Warner Bros. 2 hours 6 minutes PG-13
We all know the story. Young Arthur slides the magic sword Excalibur out of the stone and ascends to the Throne of England. But with Guy Ritchie co-writing and directing King Arthur: The Legend of the Sword, it feels more like he’s trying to pull a rabbit out of a hat.
Sure, there’s some fun in this bloated, enormously overproduced 2 hour re-imagining of the Camelot origin tale. (600 actors on the massive set plus 100 horses) But Ritchie and co-writers Joby Harold and Lionel Wigram can’t decide if this is an edgy, modern tale or a bang-bang video game. Neither is very satisfying.
While the panoramic views of the countryside are pleasing and the CGI effects along with epic battle scenes will satisfy the Comic Con fans, it’s the over-all tone of this film that becomes distracting. The dialogue is filled with modern clichés along with very contemporary camera moves and editing tricks that kept getting in the way of character and story development. We also got the feeling that the actors were aware of this inconsistency and played it like this is all an inside joke instead of believing in the material. Flashbacks interspersed interrupted the story and became more frustrating than illuminating.
Charlie Hunnam, coming off his praiseworthy performance in The Lost City of Z, is the wisecracking, everyman-turned-King Arthur. Hunnam works hard physically in this film. His leaps, bounds and sword fighting is impressive, as are his abs.
As a baby, Arthur saw his father King Uther (Eric Bana) murdered by his uncle Vortigern (Jude Law) who then takes the throne. Jude Law plays his role with the right mix of seething anger and evil with sputtering fits of rage.
Toddler Arthur is placed in a boat and floated down the river ala Moses. He’s rescued by prostitutes who raise him in their brothel. He grows into a streetwise tough-guy who wants nothing to do with politics, power and fame. Fat chance.
The word on the street, of course, is that “the born King” is out there, somewhere, waiting for his chance to pull the sword out of the stone. This is why Vortigern summons all his resources, even magic ones, to search and eliminate the rightful heir to the throne.
Once Arthur pulls the sword out of the stone and his identity is uncovered, the battle for survival begins. Arthur, reluctant at first, joins with his father’s former co-horts. Bedivere (Djimon Hounsou) and Goosefat Bill (Aiden Gillen of Game of Thrones) convince Arthur he must follow his destiny even though it could mean certain death. Vortigern’s top advisor (oraybe she is his lover), Maggie, (Annabelle Wallis) also comes over to Arthur's side.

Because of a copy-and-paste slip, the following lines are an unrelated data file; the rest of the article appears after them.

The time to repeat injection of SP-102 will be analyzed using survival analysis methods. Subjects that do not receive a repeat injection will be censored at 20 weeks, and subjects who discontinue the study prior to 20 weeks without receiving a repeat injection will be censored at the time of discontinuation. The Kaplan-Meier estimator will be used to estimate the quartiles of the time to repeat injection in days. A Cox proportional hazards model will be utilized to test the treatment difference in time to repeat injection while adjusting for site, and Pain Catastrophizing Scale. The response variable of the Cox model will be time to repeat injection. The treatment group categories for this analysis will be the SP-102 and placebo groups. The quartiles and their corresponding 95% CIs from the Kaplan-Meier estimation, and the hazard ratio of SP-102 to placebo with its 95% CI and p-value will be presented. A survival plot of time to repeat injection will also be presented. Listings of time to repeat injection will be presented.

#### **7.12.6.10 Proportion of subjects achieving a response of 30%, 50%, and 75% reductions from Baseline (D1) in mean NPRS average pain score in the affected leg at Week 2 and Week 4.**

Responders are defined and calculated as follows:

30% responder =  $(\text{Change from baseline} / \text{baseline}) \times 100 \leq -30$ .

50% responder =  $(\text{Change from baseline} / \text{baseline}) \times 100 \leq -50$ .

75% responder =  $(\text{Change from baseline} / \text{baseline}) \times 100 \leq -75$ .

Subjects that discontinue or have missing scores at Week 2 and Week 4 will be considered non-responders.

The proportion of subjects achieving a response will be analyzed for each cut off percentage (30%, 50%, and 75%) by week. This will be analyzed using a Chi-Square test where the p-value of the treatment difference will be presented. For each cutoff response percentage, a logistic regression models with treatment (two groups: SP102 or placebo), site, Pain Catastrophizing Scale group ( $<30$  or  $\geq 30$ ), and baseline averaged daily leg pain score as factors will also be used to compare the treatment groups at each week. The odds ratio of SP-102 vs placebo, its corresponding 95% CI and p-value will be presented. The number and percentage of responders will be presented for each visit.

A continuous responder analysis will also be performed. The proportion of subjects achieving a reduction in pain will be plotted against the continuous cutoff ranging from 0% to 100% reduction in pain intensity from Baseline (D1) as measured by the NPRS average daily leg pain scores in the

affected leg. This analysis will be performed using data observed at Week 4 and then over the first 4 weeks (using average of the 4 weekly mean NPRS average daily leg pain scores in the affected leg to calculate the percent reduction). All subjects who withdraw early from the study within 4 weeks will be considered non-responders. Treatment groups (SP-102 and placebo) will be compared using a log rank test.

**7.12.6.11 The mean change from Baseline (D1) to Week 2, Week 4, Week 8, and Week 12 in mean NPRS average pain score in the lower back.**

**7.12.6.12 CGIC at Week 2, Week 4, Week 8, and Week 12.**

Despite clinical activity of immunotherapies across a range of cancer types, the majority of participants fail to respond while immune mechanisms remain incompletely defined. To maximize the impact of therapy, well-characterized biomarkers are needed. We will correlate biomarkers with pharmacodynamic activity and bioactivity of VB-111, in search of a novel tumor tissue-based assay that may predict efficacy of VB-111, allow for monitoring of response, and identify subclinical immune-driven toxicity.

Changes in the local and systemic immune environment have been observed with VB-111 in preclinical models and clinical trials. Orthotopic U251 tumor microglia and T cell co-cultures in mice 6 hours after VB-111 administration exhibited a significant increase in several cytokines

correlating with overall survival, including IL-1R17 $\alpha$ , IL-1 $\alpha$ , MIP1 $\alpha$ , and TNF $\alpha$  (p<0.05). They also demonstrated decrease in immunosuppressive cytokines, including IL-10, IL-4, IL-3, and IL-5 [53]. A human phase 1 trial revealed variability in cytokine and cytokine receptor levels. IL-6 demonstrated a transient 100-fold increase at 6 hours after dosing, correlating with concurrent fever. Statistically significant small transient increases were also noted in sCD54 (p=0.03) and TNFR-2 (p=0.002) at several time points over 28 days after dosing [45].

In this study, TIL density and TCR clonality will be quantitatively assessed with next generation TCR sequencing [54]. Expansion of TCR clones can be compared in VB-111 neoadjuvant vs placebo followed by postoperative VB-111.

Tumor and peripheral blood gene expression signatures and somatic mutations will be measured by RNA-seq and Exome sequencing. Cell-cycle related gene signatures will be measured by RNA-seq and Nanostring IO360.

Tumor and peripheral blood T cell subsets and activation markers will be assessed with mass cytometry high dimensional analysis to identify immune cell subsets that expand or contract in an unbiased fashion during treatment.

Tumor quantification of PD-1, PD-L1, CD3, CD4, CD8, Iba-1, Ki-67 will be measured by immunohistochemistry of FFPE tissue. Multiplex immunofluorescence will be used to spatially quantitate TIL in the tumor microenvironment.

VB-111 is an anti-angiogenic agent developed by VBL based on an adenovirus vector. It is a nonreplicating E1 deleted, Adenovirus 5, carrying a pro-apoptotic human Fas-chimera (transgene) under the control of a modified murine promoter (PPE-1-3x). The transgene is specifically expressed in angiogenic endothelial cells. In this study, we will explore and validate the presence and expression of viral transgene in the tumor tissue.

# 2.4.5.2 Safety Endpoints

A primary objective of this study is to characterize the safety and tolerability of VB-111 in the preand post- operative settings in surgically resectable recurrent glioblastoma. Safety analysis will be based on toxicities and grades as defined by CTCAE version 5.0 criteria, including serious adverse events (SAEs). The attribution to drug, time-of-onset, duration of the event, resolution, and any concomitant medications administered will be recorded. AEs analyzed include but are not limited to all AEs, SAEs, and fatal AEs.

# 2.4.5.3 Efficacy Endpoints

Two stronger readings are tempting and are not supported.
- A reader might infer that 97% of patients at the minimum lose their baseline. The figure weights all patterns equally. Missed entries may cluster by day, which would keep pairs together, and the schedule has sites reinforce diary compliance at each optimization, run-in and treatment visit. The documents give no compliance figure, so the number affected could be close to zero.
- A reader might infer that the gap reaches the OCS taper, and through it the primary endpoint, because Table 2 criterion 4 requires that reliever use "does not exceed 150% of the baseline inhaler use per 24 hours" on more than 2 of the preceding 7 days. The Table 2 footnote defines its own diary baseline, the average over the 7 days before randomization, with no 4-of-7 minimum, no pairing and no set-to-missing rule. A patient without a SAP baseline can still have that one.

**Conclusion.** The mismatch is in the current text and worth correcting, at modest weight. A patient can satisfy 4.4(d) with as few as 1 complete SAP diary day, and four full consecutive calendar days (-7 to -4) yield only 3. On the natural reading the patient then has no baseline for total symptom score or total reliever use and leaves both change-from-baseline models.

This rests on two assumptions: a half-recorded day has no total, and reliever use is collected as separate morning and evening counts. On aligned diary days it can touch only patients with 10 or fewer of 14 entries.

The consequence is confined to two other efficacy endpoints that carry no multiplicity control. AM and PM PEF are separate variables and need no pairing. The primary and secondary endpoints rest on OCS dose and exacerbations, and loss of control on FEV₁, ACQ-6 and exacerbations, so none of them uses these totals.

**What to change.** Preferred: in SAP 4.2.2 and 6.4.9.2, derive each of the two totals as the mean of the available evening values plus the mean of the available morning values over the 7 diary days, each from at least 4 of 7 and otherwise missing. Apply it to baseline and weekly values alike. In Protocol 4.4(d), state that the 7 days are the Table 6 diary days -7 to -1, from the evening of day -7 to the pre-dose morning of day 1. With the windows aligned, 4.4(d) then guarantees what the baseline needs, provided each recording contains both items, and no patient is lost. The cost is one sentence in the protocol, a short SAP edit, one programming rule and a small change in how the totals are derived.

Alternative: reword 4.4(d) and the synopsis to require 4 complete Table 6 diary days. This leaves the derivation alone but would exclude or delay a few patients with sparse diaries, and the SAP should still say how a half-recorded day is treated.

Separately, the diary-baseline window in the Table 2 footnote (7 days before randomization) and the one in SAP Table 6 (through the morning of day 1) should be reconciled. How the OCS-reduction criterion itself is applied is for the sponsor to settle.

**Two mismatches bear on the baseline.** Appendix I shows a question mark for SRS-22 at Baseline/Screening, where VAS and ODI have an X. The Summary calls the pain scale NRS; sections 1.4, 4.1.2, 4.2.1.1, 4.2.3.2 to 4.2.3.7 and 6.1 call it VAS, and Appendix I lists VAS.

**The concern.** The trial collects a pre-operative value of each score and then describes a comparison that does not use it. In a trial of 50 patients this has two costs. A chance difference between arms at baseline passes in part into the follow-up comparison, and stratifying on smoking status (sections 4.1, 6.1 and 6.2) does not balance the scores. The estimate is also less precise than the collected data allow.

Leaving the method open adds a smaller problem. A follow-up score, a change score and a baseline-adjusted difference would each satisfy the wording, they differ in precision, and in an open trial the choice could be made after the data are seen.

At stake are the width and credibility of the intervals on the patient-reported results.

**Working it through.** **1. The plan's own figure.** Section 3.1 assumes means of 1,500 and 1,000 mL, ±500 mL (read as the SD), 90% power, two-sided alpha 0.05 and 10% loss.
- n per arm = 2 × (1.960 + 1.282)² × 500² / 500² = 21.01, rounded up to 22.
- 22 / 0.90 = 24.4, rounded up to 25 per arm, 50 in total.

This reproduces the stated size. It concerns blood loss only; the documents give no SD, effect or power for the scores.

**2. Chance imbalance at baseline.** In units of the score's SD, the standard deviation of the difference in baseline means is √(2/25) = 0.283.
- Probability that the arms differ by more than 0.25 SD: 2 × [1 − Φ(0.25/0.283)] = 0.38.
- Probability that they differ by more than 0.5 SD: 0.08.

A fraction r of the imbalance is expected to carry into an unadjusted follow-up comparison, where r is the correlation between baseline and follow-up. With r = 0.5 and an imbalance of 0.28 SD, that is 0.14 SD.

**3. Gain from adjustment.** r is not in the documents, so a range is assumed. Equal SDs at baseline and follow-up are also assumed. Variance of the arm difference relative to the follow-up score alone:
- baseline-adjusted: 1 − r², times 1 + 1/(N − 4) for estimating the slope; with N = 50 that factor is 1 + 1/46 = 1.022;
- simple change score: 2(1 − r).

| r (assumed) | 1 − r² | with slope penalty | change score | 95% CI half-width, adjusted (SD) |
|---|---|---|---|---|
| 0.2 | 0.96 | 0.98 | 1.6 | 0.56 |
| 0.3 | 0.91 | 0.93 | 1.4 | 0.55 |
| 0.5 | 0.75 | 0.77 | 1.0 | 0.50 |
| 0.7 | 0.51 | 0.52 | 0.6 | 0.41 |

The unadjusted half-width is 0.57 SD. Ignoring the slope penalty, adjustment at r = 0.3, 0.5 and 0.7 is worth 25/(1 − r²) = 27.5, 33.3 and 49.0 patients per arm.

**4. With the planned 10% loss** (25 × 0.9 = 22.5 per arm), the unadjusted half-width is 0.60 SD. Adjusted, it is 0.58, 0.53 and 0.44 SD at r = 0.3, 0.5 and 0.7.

Whenever the writers take themselves down an inescapable well, they simply call on a moody, young, sorceress known only as The Mage (Astrid Bergès-Frisbey), to magically solve the problem. The Mage is one of the more fun characters to follow. She delivers her lines uniquely, as if in a trance, and plays well with snakes. Arthur also seems very attracted to her, but nothing develops in this relationship, yet.
Of all the CGI monsters like Vortigern’s mutation into a magically powerful death masked warrior or the giant serpent that attacks the castle, the one that stands out is the creepiest of all. Vortigern summons an evil spirit from the depths that seems to be like an octopus. The head, however, appears to be an enormously bloated, sneering man. Lithe females come to the surface briefly as tentacles wrap around the women and drag them back under the water. This eerie, ominous presence had the greatest impact of any character the effects team created.
King Arthur: The Legend of the Sword is being touted as the first episode in a new franchise. This one cost $175 million to make. Based on this outing it may be a one-and-done. Unless, of course, King Arthur can magically pull a nearly 200 million bucks out of the box office.